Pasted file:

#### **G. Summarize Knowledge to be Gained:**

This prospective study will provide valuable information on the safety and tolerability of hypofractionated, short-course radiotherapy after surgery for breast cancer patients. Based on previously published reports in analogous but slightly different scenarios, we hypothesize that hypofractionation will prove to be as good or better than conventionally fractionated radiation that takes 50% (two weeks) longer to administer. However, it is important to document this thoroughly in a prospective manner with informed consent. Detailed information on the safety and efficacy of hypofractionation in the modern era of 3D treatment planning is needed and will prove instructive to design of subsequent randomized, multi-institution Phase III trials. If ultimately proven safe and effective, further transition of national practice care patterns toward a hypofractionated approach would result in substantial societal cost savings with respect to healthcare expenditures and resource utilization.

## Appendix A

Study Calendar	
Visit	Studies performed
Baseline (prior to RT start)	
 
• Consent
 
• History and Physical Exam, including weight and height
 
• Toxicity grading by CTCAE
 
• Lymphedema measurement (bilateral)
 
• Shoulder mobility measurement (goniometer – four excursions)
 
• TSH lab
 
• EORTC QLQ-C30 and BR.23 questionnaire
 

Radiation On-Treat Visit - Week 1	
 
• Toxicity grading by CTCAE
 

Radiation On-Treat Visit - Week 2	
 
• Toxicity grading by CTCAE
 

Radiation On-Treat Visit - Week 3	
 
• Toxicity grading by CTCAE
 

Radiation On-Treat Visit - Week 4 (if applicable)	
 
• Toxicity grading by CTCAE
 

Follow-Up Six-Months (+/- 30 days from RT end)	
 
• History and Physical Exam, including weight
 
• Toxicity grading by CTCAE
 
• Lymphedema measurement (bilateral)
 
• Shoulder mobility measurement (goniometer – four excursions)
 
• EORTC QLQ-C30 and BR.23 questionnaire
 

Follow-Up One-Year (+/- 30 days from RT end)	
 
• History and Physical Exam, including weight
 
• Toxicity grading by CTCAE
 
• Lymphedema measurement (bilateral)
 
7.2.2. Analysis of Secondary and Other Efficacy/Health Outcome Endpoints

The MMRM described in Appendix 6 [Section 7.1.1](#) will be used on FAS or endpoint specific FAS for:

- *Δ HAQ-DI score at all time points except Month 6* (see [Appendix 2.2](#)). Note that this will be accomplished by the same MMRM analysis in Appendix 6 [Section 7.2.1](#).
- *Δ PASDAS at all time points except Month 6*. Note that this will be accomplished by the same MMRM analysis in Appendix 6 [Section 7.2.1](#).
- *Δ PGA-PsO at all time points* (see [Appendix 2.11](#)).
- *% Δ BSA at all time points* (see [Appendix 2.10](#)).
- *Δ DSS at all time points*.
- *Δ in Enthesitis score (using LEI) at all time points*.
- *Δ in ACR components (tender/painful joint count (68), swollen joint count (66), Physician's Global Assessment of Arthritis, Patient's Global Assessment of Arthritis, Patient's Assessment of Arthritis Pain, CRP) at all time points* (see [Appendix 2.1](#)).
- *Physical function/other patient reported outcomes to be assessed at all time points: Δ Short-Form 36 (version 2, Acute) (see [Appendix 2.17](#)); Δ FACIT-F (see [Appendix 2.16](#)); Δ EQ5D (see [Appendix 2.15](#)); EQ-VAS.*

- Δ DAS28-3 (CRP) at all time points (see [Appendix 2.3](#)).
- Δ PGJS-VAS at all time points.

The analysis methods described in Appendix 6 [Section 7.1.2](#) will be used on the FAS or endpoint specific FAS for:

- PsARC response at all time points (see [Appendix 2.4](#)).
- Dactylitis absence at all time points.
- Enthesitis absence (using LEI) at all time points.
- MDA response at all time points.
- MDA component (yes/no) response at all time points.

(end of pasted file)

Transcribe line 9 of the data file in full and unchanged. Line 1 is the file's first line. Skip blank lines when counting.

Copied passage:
• Toxicity grading by CTCAE
 